Lessons Learned from a Decade of RTI/MTSS Implementation

At Centennial Middle School (CtMS), incoming students arrive typically two to three levels behind on academic standards. Every year, 60 percent of the population in math and 55 percent of the population in English/language arts (ELA) need additional academic support. In a building of 600 students, with a 50 percent free and reduced rate, it’s a clear focus of ours to provide that extra support in math and ELA in an effort to help close that gap without taking away from core instruction.

Response to Interventions (RTI) and Multi-Tiered System of Supports (MTSS) are structures available within the education system to address students’ needs that are beyond the reach of standard classroom differentiation. One or both terms might be familiar to you depending on your state; Colorado uses MTSS. The system relies on analysis of student data with a team of experts (core teachers, intervention specialists, administrators, and more) who base interventions on the gaps that data uncovers.

The challenge I have had with MTSS implementation is, “How do you provide interventions at the middle levels?” It seems that most of the books, resources, and intervention curriculum is designed for elementary school students. In addition, since intervention needs to be in addition to core instruction (core plus), the challenge becomes providing students extra instructional time without adding more time to the day or staff to your building. So, how do you get 400 students more math time? Or 350 students more ELA time?

Having worked on these challenges for a decade at both the elementary and middle levels, I’ve learned various lessons about implementing an MTSS system into a school. Here they are:

  • Start with strong core instruction. All students need to get the best core instruction that your staff can deliver. Teachers need to see that MTSS starts with them. At CtMS, our staff works collaboratively to research and implement best practices to improve core instruction. Our leadership team supports our teachers by providing regular time to meet together to analyze data, create and evaluate common assessments, and form strategies to improve core instruction. In addition, we encourage our teachers to take risks in the classroom and learn from those experiences.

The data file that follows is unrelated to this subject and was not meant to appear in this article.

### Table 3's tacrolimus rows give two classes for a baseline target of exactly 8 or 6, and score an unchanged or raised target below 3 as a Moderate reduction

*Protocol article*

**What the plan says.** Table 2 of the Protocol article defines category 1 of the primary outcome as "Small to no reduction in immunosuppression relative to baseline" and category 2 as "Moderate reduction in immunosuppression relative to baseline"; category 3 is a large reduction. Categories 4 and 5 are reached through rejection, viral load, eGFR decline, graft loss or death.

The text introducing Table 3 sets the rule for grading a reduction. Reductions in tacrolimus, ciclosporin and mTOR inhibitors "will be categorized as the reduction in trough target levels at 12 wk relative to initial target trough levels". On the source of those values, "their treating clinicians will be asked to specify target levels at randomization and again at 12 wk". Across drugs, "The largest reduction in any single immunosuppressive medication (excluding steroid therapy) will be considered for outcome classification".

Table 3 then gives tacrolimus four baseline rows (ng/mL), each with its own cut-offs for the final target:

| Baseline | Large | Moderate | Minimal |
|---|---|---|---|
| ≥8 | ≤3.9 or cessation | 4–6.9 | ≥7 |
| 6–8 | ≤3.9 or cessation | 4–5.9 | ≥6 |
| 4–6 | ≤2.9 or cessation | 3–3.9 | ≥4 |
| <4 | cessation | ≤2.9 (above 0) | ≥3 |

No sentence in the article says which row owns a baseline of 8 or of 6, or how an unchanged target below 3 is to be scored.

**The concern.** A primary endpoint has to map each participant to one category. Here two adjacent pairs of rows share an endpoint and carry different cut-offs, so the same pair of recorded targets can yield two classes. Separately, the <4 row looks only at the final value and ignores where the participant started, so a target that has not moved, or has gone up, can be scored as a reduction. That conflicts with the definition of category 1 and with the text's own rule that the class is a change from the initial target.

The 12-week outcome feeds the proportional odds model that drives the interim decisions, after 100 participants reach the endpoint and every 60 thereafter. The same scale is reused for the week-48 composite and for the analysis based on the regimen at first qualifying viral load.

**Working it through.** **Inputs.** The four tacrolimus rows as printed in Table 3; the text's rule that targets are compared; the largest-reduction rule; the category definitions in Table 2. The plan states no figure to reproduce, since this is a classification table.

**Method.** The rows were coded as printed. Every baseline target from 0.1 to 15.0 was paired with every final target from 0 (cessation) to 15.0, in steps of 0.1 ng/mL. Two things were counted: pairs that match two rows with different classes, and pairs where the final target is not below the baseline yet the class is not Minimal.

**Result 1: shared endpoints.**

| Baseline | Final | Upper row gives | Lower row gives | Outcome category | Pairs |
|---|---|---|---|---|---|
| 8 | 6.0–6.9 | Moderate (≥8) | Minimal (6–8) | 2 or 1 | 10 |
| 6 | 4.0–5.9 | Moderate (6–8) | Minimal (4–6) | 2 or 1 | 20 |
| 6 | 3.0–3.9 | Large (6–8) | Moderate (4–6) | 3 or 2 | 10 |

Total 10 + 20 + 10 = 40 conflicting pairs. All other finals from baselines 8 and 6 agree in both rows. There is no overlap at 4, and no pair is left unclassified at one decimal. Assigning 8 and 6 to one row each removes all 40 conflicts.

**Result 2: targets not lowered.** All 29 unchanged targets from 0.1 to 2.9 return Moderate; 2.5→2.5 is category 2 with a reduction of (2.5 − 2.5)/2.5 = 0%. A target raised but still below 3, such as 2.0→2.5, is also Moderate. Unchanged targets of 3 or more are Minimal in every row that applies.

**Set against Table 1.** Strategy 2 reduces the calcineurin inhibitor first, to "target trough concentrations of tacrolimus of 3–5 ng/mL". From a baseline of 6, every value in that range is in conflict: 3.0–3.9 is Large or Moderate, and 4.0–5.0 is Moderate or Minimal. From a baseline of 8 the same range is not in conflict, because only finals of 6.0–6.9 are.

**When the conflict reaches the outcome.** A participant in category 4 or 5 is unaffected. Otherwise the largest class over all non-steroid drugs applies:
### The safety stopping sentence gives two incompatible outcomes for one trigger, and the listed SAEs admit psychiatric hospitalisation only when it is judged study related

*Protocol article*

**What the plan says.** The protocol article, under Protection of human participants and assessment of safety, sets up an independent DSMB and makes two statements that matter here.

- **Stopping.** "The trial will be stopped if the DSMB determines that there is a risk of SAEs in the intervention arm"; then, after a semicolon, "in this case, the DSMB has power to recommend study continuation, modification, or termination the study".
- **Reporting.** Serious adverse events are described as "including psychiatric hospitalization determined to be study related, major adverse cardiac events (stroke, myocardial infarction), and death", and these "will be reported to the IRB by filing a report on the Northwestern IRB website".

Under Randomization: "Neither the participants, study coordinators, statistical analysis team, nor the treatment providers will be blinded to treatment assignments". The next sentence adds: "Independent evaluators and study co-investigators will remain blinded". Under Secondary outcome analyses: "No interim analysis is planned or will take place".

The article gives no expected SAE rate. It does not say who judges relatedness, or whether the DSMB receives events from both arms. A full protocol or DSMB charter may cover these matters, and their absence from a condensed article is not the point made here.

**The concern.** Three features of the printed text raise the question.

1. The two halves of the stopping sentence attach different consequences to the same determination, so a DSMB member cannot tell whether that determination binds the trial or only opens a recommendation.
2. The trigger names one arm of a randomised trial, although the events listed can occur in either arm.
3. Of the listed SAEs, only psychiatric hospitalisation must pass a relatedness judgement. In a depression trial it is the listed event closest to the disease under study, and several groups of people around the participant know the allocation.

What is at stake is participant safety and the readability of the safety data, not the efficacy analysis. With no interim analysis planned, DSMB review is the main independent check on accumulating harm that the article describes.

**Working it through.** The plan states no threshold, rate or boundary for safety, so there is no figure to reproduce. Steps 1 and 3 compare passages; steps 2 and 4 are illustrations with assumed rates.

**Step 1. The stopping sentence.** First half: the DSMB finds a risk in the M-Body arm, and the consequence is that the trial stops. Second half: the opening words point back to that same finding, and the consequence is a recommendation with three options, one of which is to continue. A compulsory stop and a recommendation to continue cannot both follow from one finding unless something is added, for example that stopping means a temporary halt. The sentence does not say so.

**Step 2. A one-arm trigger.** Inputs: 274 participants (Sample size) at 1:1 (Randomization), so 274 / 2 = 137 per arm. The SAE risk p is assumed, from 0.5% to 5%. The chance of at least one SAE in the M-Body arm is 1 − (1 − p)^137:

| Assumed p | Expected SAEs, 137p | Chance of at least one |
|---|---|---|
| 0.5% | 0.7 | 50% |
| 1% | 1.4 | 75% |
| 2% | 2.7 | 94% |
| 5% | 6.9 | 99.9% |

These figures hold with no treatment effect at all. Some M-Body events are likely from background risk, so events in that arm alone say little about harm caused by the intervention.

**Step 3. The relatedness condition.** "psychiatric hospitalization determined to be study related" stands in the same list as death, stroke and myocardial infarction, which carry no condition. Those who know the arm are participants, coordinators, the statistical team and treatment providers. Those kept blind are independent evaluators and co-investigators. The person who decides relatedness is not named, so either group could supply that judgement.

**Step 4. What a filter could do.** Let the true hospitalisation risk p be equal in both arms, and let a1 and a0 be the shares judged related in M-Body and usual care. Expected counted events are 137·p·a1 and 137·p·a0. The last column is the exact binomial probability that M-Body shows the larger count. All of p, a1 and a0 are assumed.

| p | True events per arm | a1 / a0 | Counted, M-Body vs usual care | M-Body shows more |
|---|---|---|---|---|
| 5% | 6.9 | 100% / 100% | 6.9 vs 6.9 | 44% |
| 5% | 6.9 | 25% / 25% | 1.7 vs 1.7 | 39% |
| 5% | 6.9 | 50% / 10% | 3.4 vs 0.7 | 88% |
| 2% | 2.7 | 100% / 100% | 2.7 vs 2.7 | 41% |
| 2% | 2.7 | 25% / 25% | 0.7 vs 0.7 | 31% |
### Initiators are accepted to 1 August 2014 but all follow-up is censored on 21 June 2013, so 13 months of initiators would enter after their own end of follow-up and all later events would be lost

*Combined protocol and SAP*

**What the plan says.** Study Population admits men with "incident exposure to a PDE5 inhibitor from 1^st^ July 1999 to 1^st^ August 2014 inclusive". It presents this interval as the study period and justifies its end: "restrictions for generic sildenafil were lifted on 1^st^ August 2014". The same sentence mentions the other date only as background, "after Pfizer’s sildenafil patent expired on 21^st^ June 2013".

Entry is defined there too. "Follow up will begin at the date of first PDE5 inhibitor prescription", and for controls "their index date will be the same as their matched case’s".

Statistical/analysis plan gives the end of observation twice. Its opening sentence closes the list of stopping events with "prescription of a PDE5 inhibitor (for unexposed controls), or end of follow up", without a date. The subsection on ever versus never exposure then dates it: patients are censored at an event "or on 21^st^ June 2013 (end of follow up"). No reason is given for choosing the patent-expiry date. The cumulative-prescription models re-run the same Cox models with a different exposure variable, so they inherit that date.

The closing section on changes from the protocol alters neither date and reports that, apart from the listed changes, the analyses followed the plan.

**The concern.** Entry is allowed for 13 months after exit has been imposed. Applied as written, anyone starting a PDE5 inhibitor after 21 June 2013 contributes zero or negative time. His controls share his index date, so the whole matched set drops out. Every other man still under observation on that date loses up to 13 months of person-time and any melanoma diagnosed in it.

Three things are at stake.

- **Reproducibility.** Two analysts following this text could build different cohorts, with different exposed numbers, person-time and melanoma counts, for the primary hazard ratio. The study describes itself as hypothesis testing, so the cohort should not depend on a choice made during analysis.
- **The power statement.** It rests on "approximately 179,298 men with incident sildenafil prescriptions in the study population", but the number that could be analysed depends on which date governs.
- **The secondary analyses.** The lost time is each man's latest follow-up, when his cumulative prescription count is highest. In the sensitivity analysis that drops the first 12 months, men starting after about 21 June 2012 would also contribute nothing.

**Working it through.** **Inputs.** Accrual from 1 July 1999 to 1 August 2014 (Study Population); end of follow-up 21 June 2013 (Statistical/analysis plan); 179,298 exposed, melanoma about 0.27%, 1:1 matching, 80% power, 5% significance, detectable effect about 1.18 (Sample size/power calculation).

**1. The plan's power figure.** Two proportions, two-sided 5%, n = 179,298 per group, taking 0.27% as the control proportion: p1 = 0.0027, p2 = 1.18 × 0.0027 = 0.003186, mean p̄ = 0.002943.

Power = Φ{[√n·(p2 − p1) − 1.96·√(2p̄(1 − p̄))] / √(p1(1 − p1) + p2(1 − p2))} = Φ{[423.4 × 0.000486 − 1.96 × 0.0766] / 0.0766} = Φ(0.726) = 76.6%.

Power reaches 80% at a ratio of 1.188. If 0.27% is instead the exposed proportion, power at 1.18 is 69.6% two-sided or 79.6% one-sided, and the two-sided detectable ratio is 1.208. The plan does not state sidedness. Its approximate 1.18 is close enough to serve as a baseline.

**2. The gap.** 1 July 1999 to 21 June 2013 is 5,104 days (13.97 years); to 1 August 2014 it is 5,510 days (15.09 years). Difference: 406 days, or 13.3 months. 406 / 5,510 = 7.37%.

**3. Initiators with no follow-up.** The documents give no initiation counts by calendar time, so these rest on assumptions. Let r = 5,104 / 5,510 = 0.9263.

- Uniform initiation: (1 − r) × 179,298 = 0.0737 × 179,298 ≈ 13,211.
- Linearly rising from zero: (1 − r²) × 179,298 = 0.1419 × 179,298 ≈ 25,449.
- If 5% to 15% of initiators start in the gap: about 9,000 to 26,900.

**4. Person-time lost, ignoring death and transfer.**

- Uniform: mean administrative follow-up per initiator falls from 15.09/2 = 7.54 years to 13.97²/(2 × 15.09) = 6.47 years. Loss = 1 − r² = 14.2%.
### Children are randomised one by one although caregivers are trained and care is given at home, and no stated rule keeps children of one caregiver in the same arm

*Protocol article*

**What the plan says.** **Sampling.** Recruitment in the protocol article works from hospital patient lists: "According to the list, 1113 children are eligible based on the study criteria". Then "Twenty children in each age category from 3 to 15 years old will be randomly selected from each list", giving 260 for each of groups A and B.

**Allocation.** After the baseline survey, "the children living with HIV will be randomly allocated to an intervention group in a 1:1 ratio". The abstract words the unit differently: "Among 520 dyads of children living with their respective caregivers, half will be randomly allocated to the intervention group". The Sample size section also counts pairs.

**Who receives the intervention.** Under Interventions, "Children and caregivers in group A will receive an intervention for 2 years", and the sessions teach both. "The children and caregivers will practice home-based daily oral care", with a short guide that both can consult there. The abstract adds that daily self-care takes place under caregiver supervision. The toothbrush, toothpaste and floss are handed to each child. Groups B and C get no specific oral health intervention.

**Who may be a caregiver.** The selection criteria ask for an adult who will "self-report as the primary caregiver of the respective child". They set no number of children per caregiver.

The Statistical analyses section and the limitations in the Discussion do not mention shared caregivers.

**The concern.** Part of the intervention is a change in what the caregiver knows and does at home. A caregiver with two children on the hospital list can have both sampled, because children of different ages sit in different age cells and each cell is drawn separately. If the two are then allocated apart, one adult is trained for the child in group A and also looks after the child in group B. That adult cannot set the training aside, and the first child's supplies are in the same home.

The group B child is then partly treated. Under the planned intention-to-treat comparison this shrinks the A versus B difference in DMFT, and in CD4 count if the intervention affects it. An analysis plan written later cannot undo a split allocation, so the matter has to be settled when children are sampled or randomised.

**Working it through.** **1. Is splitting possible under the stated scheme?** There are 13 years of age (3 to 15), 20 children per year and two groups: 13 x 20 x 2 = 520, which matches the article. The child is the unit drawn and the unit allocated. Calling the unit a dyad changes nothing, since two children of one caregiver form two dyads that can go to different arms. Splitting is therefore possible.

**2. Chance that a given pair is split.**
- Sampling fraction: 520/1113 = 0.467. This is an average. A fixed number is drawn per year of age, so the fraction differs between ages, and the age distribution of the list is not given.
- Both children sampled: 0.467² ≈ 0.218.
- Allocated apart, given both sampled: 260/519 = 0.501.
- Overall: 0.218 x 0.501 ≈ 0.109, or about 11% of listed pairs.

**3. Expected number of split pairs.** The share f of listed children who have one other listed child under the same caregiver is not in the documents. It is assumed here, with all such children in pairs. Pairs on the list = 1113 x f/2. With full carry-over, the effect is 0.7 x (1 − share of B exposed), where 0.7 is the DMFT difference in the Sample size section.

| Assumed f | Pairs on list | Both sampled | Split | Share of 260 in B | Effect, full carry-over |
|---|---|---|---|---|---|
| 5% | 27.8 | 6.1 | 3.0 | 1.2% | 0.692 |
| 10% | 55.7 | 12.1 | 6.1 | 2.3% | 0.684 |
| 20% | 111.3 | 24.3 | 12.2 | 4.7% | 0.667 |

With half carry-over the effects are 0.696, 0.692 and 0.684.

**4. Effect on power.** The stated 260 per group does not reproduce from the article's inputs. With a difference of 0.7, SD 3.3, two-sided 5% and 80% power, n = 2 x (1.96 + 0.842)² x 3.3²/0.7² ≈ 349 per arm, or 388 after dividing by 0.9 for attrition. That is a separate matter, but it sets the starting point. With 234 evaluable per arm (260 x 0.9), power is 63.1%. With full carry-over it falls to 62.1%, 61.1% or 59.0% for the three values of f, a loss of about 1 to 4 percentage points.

• Get your best teachers working with the students who are struggling the most. Utilize your best math teachers to work with your students with the greatest math needs, and the same should be done with ELA. Traditionally, schools have paired struggling students with the newest teachers or paraprofessionals. Struggling students must be working with our best teachers!
  • Use progress-monitoring to assess student progress or performance on the areas that are identified as at-risk. Progress-monitoring is a systematic approach that monitors student progress at frequent intervals, depending on the skill and tier level. At a minimum, progress-monitoring occurs at least monthly, but ideally every two to three weeks. Teachers use this data to drive their instruction and respond better to the individual needs of each student.
  • Build a flexible master schedule that accommodates core plus programs within the school day.Time and staffing can be a HUGE roadblock in having a successful middle level MTSS structure. To build our schedule, we had to change the way we look at time and use our staff. Our schedule had to allow our best teachers to instruct our struggling students. We added more class sections to provide time for students to get core plus without pulling them out of core instruction. Adjustments to the master schedule allowed us to create an additional class period (from 6 periods to 7) and a 7-day rotation that drops one class period per day in order to provide more sections for interventions.
  • Support students who don’t need MTSS interventions. With the majority of our school’s students needing core plus, we created a What I Need (WIN) block. WIN supports students who require more instruction time but may not need the intensive instructional level of an MTSS intervention. Additionally, WIN enrichment classes provide students who have meet or exceeded standards in their core subjects the chance to explore other opportunities, like problem-based learning, engineering, robotics, and advanced math.

Centennial’s MTSS system was not created overnight. We began with a single focus on reading, then added math, then writing, and now this year we’ve folded behavior intervention into the system. Overall, it has been a five-year process at CtMS that started with 40 students and is now supporting 170 learners. This ever-expanding reach of support to more students each year is a highlight of our successful MTSS program here at Centennial Middle School.

What are your experiences with RTI/MTSS? What strategies have helped the implementation of your school’s core plus initiatives?

Joe Simo is the principal of Centennial Middle School in Montrose, CO. He is the 2018 Colorado Principal of the Year.

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